The food was delicious, even though we didn’t get to try Brazil’s most famous dish. 

The coastal city of Izumo in western Japan’s Shimane Prefecture is known primarily as the location of what is said to be Japan’s oldest and most sacred Shinto shrine, Izumo Taisha Shrine. But did you know that it’s also famous for having amazing Brazilian food?

With many Japanese young people of the city moving out to find opportunities in bigger cities, Izumo companies have faced a labor shortage in the last few years, and have turned to hiring overseas workers. Many of them were from Brazil, and as a result, the Brazilian population has grown exponentially, forming a hub of Brazilian culture in the city to include, of course, delicious Brazilian food.

And we’re not talking Brazilian food modified to suit Japanese palates. We’re talking authentic Brazilian food made by and for Brazilian families looking for a taste of home. Learning this, we had to go try some, so we packed our bags and headed for Izumo.

The restaurant we picked is a popular place about eight minutes by car from Izumo Station called Brazilian Restaurant Kizuna. “Kizuna” in Japanese means “bond”, and though we didn’t ask, we suspect that the name was probably meant to represent the bond it celebrates between Japan and Brazil, or the bond it creates within the Brazilian community in Izumo. Either way, it’s also located on National Highway 184 and has a big sign on the wall, so it’s hard to miss.

The entrance was up a short flight of just two steps, and on the door there was a sign with a mix of Japanese and Portuguese. On the top, “Tabehoudai”, which means “All you can eat“, was written in hiragana, and under that it said “Self-service À Vontade”. Our Portuguese is a little rusty, but we recognized “Self-service” to mean it was a buffet. The rest of the information told us that the buffet is available from 9:30 a.m. to 3:30 p.m, and you get 60 minutes to eat all you can.

Well, alright! We never say no to a good buffet.

When we went inside, we were promptly greeted by a Brazilian staff member. “Are you Japanese? Is this your first time?” When we replied “Yes” to both questions, within moments a Japanese waiter appeared from the back of the restaurant, who said with a big smile, “Today we’re offering a buffet.” The promptness with which we were attended to made it seem like they had a good system going here, and we found the teamwork among the staff to be pretty impressive.

As we crossed the restaurant to our table, we couldn’t help the feeling like we’d been transported to Brazil, thanks to all of the other customers being Brazilian and even the TV showing Brazilian programming. It was like we were on a little trip without even leaving the country.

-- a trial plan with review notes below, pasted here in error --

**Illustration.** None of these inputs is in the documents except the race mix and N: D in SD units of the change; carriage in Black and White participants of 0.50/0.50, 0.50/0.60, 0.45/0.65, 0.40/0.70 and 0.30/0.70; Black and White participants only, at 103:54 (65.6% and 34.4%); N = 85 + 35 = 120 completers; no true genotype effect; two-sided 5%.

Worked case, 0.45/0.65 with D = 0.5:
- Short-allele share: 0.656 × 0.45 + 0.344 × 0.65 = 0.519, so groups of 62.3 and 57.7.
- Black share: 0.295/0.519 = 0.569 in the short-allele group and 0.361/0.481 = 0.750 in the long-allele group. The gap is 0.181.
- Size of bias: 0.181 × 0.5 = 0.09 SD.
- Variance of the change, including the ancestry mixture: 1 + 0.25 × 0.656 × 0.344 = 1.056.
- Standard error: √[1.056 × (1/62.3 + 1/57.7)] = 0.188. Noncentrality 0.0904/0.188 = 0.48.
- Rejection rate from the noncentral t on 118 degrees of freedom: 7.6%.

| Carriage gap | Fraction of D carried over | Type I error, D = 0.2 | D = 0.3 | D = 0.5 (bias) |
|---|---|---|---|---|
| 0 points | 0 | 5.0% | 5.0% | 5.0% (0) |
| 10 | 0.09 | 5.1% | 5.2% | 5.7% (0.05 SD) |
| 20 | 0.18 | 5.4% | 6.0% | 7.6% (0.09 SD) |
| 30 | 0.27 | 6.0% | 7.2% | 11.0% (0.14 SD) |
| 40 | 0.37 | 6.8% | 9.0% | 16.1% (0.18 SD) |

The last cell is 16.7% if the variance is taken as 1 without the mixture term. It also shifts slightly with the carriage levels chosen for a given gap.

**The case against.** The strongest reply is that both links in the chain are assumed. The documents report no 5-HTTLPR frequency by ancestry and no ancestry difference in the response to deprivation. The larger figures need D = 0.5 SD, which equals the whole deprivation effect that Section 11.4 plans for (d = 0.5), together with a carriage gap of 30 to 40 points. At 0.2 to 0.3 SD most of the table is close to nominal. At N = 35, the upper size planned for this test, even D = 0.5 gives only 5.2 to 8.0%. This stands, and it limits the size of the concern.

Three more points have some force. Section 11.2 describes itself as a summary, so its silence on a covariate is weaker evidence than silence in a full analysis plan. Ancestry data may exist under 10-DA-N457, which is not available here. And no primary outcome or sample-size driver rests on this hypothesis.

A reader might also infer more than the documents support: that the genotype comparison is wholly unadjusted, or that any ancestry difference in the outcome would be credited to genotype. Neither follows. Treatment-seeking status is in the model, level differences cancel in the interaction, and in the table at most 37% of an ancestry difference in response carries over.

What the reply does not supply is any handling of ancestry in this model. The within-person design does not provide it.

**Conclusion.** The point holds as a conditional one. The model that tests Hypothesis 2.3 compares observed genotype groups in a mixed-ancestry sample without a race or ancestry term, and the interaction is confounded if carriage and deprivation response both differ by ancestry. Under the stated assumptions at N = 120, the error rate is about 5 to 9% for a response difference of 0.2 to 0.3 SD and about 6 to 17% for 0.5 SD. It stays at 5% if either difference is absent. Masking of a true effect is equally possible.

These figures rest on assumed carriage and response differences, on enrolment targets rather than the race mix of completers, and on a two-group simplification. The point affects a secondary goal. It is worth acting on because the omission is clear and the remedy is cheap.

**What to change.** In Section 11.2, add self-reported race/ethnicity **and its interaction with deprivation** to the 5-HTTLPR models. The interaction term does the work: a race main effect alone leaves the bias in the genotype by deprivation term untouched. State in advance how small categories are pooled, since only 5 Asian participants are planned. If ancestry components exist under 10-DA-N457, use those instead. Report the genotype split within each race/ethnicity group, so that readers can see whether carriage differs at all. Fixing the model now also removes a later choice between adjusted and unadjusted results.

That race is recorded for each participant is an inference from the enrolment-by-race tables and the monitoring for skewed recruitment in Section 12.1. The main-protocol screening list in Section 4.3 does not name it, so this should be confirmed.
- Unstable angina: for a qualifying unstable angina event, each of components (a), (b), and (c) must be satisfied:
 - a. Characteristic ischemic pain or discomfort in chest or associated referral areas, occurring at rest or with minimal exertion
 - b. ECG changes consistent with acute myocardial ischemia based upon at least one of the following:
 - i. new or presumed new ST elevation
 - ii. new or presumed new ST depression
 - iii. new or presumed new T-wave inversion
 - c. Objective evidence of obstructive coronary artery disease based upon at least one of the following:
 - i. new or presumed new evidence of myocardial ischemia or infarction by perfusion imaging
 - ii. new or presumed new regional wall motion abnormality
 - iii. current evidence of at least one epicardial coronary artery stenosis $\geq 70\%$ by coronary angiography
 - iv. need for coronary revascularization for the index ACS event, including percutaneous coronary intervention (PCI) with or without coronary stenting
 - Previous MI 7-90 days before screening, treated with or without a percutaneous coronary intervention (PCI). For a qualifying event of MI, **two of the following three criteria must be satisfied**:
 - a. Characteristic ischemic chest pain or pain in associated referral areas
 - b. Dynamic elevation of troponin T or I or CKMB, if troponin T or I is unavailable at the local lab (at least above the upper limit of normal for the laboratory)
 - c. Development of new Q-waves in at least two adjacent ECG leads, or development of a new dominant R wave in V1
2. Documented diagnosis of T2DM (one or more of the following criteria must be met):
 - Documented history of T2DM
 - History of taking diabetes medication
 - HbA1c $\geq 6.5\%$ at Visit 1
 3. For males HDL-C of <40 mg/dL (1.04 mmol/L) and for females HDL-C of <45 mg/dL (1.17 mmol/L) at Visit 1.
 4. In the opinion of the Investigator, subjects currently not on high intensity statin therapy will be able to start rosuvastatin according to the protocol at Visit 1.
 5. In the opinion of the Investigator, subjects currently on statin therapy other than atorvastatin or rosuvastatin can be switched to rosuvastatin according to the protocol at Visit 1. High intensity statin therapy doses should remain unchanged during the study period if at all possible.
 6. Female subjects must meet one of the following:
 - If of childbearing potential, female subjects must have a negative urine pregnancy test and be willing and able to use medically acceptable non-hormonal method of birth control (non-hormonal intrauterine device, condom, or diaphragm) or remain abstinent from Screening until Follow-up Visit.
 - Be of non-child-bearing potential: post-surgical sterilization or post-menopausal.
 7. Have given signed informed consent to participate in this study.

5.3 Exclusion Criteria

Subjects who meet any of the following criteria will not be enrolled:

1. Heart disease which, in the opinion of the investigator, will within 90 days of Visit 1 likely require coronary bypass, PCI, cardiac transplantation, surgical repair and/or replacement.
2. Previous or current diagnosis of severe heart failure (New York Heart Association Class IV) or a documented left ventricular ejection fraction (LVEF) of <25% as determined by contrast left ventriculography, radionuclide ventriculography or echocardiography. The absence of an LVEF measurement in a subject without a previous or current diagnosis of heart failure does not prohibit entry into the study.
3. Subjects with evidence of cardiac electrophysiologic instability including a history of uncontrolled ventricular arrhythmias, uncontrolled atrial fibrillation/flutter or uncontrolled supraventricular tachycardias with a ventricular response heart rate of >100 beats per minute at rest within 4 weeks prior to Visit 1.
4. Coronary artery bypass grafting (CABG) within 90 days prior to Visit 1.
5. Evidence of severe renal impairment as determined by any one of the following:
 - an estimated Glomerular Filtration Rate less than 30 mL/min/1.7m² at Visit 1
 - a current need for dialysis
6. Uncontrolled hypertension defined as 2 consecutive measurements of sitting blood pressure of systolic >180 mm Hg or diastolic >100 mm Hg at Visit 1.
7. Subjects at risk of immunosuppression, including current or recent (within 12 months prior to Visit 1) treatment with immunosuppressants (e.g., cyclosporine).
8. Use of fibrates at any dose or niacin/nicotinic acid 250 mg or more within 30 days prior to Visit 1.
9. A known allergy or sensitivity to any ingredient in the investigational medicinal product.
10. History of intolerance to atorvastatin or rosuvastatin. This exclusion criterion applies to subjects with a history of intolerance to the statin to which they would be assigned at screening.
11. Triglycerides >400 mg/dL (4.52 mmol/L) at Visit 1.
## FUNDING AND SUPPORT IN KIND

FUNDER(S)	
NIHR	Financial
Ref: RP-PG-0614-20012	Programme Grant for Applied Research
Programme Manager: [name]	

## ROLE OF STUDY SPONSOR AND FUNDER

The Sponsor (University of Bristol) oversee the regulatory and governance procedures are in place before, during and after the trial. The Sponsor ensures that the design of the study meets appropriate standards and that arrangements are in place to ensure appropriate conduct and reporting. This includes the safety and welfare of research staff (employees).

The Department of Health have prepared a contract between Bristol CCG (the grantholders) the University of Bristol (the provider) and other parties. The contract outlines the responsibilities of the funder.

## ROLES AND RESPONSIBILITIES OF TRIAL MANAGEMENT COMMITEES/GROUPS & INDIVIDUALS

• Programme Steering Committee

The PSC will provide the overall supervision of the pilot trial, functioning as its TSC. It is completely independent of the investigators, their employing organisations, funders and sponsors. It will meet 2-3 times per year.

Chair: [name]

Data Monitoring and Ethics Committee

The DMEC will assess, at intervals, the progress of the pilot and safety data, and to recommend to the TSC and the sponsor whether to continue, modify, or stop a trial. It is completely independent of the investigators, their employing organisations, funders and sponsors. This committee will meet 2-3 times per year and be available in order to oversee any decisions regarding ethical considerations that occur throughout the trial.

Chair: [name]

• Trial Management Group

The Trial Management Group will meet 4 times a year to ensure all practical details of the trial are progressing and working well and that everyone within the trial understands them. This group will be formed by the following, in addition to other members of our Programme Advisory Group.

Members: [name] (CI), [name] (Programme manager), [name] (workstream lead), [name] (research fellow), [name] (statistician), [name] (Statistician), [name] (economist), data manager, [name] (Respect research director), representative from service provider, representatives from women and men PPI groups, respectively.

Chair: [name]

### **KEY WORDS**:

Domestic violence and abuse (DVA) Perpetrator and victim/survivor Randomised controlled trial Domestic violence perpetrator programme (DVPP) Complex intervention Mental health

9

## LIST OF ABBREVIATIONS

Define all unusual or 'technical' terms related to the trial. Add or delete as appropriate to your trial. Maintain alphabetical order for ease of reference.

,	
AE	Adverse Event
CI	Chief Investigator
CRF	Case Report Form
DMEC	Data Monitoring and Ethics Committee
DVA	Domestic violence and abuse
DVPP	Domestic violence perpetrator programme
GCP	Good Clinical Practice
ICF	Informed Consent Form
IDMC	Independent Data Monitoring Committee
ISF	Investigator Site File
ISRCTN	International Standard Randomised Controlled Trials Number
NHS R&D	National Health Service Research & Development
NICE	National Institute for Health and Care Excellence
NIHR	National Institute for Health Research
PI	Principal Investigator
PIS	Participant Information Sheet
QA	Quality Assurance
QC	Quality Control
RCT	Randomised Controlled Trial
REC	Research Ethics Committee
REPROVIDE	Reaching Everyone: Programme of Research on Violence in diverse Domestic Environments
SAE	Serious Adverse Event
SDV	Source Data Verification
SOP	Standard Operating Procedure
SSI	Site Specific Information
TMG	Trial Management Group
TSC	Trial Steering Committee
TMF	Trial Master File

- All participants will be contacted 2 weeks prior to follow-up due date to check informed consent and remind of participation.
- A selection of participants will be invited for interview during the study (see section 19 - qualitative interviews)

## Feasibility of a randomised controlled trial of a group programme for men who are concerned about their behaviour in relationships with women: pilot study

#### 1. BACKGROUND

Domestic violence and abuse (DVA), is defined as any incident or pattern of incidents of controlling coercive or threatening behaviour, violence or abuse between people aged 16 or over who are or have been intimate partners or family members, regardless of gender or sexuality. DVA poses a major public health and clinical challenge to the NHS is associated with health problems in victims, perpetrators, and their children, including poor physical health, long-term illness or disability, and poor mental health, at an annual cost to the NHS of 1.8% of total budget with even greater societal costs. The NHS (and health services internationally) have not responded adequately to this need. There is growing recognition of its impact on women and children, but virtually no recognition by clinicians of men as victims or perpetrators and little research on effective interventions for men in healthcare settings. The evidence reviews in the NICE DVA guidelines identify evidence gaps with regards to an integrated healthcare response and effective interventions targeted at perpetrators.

Well, one great part about traveling is trying the food, right? We dove right in. Since it was buffet-style, we resolved to just pile our plate with things that looked delicious, regardless of whether we understood the Portuguese menu or not. And the great thing was, everything was included in the buffet–beef and pork, sausage, bean soup, salads, and even dessert–so we had plenty to choose from.

We did have some method to our madness, however. The Brazilian customers were eating meat with rice, so we took them as a reference and piled some beef and sausage on ours. Trust us, it tasted as good as it looked.

What a meal! As it turned out, this was a voluminous and plentiful meal full of meaty goodness, so we were pretty pleased. But by the end of it we were so full that we couldn’t even have dessert, never mind a second helping.

▼ Even though it looked so good!

By the way, one pretty famous Brazilian dish is a bean and meat stew served over rice called feijoada, but we didn’t get a chance to try it because it was all gone before we got up to dish. Well, that’s to be expected of a beloved dish that everyone wants to eat. Maybe it’s as calming and familiar as miso soup is to Japanese people?

What we did eat was deliciously hearty and satisfying, and though we aren’t Brazilian and can’t vouch for the foods’ authenticity, it’s definitely popular among Brazilian expats. If you find yourself in Shimane Prefecture, perhaps touring one of the country’s favorite shrines or popping by the “kawaii” Giant Buddha statue, then why not make a stop at Brazilian Restaurant Kizuna in Izumo and try it for yourself?

Restaurant information
Brazilian Restaurant Kizuna / ブラジリアンレストラン 絆
Shimane-ken Izumo-shi Otsu-cho 390-7
Hours: 10:00 a.m. to 3 p.m., 6 p.m. to 11 p.m.
Closed Mondays

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